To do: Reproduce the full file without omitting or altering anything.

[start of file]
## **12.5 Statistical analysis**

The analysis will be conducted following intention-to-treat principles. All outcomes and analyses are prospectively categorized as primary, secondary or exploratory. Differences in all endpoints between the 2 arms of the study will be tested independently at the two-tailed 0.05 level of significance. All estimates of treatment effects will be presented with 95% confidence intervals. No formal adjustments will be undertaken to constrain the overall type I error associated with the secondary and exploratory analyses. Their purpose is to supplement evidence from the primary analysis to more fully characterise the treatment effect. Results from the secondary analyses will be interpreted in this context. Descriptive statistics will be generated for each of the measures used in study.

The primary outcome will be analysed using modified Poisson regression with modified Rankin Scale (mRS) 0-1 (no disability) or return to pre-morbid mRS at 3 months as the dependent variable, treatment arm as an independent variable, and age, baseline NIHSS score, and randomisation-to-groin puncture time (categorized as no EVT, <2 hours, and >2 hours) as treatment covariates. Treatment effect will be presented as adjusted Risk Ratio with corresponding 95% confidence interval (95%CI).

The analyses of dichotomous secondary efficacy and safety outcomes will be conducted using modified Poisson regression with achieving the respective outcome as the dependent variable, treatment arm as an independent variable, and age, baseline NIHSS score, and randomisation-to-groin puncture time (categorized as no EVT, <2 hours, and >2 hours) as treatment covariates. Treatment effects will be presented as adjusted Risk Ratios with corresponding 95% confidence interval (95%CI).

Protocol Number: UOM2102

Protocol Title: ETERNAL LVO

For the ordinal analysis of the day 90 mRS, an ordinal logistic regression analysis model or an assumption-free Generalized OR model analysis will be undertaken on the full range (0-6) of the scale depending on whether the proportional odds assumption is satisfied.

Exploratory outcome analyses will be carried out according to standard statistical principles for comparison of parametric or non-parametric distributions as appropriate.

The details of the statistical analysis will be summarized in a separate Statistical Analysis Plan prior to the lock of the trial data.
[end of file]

## **12.5 Statistical analysis**

The analysis will be conducted following intention-to-treat principles. All outcomes and analyses are prospectively categorized as primary, secondary or exploratory. Differences in all endpoints between the 2 arms of the study will be tested independently at the two-tailed 0.05 level of significance. All estimates of treatment effects will be presented with 95% confidence intervals. No formal adjustments will be undertaken to constrain the overall type I error associated with the secondary and exploratory analyses. Their purpose is to supplement evidence from the primary analysis to more fully characterise the treatment effect. Results from the secondary analyses will be interpreted in this context. Descriptive statistics will be generated for each of the measures used in study.

The primary outcome will be analysed using modified Poisson regression with modified Rankin Scale (mRS) 0-1 (no disability) or return to pre-morbid mRS at 3 months as the dependent variable, treatment arm as an independent variable, and age, baseline NIHSS score, and randomisation-to-groin puncture time (categorized as no EVT, <2 hours, and >2 hours) as treatment covariates. Treatment effect will be presented as adjusted Risk Ratio with corresponding 95% confidence interval (95%CI).

The analyses of dichotomous secondary efficacy and safety outcomes will be conducted using modified Poisson regression with achieving the respective outcome as the dependent variable, treatment arm as an independent variable, and age, baseline NIHSS score, and randomisation-to-groin puncture time (categorized as no EVT, <2 hours, and >2 hours) as treatment covariates. Treatment effects will be presented as adjusted Risk Ratios with corresponding 95% confidence interval (95%CI).

Protocol Number: UOM2102

Protocol Title: ETERNAL LVO

For the ordinal analysis of the day 90 mRS, an ordinal logistic regression analysis model or an assumption-free Generalized OR model analysis will be undertaken on the full range (0-6) of the scale depending on whether the proportional odds assumption is satisfied.

Exploratory outcome analyses will be carried out according to standard statistical principles for comparison of parametric or non-parametric distributions as appropriate.

The details of the statistical analysis will be summarized in a separate Statistical Analysis Plan prior to the lock of the trial data.